The U.S. Department of Education today unveiled its fourth batch of Teacher Incentive Fund grants, a program that supports differentiated compensation systems.
TIF has had more makeovers than Madonna since its 2006 inception, so if you haven't paying attention, there are a few tweaks to this round worth noting.
First, the program has expanded to include career ladders, whereby teachers get additional professional responsibilities, not just higher pay, as part of the programs. Second, grantees had to secure more support from teachers' unions and others up front, rather than during a planning year. (This isn't exactly easy to do; read more about that from colleague Jackie Zubrzycki's recent story ). And finally, the competition paid special attention to the science, technology, engineering and mathematics, or STEM fields.
Overall, the Obama administration has attempted to move the program from one focused mostly on pay to a broader strategy for improving teaching that puts evaluation systems at its core. (It echoes the approaches taken in the Race to the Top program and the the ESEA Flexibility waivers.)
A few of the new winners are worth noting.
• New Haven Public Schools will use its grant to build on its teacher evaluation system. It will explore ways of creating career ladders for top-performing teachers. When I reported on New Haven's new system last year, a few folks in the Connecticut district told me they hadn't quite worked out what extra opportunities they'd create for teachers with the best scores. Perhaps this will be one way of finding answers.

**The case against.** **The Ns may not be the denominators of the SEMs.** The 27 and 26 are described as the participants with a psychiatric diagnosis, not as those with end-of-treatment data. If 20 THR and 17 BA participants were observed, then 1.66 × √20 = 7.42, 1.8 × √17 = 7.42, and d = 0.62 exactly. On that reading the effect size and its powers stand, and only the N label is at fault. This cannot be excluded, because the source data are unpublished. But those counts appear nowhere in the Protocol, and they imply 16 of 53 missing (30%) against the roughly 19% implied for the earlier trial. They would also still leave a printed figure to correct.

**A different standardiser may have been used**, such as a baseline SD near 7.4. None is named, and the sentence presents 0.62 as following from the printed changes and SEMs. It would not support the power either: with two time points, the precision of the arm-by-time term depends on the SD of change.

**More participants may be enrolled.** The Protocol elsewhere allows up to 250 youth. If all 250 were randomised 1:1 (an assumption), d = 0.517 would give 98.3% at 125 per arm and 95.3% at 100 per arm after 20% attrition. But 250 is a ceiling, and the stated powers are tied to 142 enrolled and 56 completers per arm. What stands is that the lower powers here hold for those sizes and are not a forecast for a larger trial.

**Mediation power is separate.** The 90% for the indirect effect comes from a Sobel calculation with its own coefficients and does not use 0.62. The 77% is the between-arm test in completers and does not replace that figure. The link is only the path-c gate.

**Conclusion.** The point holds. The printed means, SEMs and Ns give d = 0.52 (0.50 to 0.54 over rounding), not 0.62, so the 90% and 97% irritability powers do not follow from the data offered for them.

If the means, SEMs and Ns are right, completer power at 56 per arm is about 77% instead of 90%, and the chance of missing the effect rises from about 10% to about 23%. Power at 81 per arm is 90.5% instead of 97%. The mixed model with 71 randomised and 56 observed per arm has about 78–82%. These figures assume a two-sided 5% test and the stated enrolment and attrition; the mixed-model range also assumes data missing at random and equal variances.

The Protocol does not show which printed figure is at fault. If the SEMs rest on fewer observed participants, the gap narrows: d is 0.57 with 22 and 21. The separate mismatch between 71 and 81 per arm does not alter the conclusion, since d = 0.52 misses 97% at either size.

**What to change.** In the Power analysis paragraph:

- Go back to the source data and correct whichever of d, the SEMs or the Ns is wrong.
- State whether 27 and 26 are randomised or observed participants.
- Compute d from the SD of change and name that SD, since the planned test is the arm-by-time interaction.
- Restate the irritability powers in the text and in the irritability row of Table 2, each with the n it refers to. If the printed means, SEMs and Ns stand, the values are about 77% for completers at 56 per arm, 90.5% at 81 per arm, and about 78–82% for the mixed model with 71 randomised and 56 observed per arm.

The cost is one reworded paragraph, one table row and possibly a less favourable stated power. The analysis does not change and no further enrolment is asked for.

• Los Angeles, Calif., a district that has been mired in controversy between union and district over teacher evaluations, won one grant.
• Hillsborough County, Fla., is famous because of the strong relationship between those two partners, which already won it major support from the Bill & Melinda Gates Foundation.
• Harrison District 2, in Colorado Springs, will expand its teacher pay system—one of the first in the nation to do away with steps and lanes completely—to administrators.
• The Santa Monica, Calif.-based National Institute for Excellent in Teaching, a nonprofit which runs the TAP school improvement model, once again expands under the competition. By my count, it's either the grantee or a partner in at least five of the new grants, which will involve schools in Tennessee, Minnesota, Texas, Iowa, and South Carolina.
• Quite a few charter school chains or projects also won grants. They include the Alliance College-Ready Public Schools, Aspire Public Schools, and Green Dot public schools, all in California; Breakthrough Charter Schools in Ohio; and the Center for Educational Innovation/Public Education Association, which will use its grant to fund differentiated-compensation pilots in New York and New Jersey.
You can read the full list of winners here.